We’re messed up people with messed up bodies. All of us. Even Miss America gets hemorrhoids. The Fall mocks us in our own skin. We’re all walking sermons. Our bodies preach what life is like in a world groaning under the weight of evil. And it’s a life that eventually reduces our flesh to worm food. All those sculptured bodies in Gold’s Gym will eventually look just as dead as any other corpse. The grave is the great equalizer.
But on this side of the grave, we thank God for our bodies. Or we’re supposed to anyway. That’s easier said than done. I remember, years ago, standing beside the hospital bed of a dear friend. He was a young man, married, two little girls at home. I’ll spare you the gory details, but he’d just been in a work-related accident. As a consequence he would father no more children. What do you say to such a man? Or, similarly, have you ever signed to a deaf woman that she should thank God for her ears? And what will the blind man say when you tell him to thank God for his eyes? The little girl in the wheel chair for her legs? When cancer has begun its metastasizing march from organ to organ, gland to gland, it’s not easy to say, “Thank you, God, for this body.” Yes, we’re messed up people with messed up bodies and so our "Thank You" to God often itself seems scarred beyond recognition.
Let me say this:
If you want to see what sin does, you need to move beyond the Who’s Who list at the Ashley Madison site. Go to the burn unit at the hospital. Visit a psych ward. Spend some time with an AIDS patient. No, I’m not saying that these people are suffering because they sinned. But they certainly are the casualties of evil. Sin’s talons are sunk all the way to the marrow of our existence. And so sinful people in a sin-soaked world conceive children with birth defects. People get cancer. They lose limbs. We get sick. We get ugly. We get old. We die. Sin’s effects are not seen merely in immorality but in mortality. Death is the climactic homily on the law.
This is why it’s such good news that grace is no ghost. Grace has fingers and toes and eyes and ears. Grace has blood. Grace has a name. The Word did not become a spirit and haunt among us but became flesh and tabernacled among us. What does John say? “Which we have heard, which we have seen with our eyes, which we have looked upon and have touched with our hands,” (1 John 1:1). That’s physical stuff. It’s the physical body of a physical God who wrapped himself in the things of creation so His salvation work is as physical as the nose on your face. This is also why John says that anyone is an antichrist who denies that Jesus has come “in the flesh,” (4:2). If he hadn’t taken on our bodies, our bodies would not be saved. And if our bodies had not been saved, then we have no more hope than roadkill.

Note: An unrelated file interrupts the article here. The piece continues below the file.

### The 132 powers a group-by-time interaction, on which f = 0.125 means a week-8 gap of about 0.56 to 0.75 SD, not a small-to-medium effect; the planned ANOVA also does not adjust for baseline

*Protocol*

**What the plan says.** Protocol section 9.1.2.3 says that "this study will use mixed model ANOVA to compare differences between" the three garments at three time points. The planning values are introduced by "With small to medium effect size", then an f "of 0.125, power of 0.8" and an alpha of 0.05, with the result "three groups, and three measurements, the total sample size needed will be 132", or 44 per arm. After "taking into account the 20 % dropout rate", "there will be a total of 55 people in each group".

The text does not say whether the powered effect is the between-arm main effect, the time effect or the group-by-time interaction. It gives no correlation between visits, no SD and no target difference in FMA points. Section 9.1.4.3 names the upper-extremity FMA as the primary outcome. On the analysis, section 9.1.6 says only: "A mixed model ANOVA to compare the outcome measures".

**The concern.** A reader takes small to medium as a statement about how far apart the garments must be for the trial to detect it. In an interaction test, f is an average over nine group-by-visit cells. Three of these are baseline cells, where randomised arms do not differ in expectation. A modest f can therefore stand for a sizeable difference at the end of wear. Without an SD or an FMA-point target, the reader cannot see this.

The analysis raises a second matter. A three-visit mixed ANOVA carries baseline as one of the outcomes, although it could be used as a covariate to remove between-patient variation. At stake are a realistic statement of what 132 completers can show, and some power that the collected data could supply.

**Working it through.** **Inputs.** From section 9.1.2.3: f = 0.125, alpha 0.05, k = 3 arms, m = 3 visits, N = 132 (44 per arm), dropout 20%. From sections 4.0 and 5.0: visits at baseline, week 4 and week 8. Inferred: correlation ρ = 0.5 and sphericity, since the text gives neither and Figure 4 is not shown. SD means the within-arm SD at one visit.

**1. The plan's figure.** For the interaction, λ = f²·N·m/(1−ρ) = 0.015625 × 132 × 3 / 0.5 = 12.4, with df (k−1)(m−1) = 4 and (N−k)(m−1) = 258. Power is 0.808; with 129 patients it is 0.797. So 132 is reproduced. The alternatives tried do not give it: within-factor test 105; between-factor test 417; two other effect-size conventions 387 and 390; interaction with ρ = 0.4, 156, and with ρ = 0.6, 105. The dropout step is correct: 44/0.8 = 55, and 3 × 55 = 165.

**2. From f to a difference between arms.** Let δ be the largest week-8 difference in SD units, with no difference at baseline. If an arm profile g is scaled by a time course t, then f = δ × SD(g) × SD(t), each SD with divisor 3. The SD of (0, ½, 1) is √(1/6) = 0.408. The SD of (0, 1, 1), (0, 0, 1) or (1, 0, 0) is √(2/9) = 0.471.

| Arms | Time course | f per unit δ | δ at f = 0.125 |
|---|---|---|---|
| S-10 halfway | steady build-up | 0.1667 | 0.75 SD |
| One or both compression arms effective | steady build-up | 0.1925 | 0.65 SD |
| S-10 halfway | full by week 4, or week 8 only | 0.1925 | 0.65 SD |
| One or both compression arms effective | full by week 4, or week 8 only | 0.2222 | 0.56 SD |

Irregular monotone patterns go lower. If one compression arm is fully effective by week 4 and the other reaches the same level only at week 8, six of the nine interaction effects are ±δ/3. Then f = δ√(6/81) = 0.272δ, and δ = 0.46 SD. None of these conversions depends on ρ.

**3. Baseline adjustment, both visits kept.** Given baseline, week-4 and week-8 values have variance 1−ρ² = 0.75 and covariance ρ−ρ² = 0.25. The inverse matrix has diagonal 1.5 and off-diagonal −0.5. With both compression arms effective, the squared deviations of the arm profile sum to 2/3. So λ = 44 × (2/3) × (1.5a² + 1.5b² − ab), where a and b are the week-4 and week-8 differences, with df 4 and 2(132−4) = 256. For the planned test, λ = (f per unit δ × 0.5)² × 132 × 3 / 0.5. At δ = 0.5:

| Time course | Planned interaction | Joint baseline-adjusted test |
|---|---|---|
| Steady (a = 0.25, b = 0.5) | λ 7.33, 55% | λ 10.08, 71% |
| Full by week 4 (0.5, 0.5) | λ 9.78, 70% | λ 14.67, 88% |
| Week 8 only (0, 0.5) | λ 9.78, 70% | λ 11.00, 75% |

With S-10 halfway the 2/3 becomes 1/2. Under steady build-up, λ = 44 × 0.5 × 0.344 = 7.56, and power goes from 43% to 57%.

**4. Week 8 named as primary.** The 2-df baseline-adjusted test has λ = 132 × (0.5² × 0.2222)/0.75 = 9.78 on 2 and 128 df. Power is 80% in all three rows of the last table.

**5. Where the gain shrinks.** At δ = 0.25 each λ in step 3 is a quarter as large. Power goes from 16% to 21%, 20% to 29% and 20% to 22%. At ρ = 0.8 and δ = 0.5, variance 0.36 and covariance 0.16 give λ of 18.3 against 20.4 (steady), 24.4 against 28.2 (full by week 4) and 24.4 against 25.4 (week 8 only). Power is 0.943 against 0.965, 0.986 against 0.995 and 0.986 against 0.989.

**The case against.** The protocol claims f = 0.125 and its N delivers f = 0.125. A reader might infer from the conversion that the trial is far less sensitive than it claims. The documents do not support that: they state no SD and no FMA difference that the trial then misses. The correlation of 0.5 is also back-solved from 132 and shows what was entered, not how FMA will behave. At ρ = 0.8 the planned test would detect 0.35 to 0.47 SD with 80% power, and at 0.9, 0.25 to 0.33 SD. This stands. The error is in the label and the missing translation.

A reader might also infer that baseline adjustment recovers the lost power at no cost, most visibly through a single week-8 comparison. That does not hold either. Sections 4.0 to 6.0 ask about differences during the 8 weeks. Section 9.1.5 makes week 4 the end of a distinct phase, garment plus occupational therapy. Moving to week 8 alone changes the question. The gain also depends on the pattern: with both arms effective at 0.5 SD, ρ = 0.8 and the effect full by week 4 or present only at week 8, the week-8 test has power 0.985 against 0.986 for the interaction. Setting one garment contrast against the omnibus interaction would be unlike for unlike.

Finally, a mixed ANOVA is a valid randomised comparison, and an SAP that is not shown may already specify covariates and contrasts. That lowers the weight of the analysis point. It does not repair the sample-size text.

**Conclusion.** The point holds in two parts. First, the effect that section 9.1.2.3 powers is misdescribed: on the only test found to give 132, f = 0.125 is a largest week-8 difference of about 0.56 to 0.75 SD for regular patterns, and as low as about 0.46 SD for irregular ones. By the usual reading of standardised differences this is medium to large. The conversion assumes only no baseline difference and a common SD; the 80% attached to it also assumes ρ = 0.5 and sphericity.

We live in the now-and-not-yet of an Easter that can often feel like Good Friday. We suffer under the weight of crosses we bear. We’re often disgusted or frightened or disillusioned by what happens to our bodies. But we are baptized into Christ’s death and resurrection. We await the day when our own bodies will burst from the grave more lovely than we ever dreamed possible. The blind will see. The lame will leap. The mute will out-sing the angels. Eyes will forget how to cry. Metastasis will not be in heaven’s dictionary. Morticians will have to find another line of work. Preachers will hang up their collar. So it will be at the re-genesis of the world when all is “very good” again in the new heavens and new earth.
All this will happen because Jesus happened. He is the single seed from whence grows the massive tree of a worldwide resurrection. All humanity is in him, and in him all shall rise. Yes, for now we’re messed up people with messed up bodies, but it shall not always be so. Not simply going to heaven, but the resurrection of our bodies—that’s at the end of the Christian’s path. Then all shall be well, for our own bodies shall reflect the glory of the body into which we have been baptized. As the moon derives its light from the sun, so we shall reflect the brilliance of the Son of God.
So we thank God, however weakly, for who we are. We thank him for our messed up, sick, ugly, weak, sagging, confused, dying bodies. In them, by faith, we perceive the working of a good and gracious God who’s already kicked death in the teeth for us. Our bodies are members of him, temples of his Spirit. He and we are one flesh, one blood, one body. He shall raise us even as he raised himself. He shall glorify us even as he is glorified. That is where Christ gets us—all the way out of the grave, into his Father’s house, every believer the fairest of them all.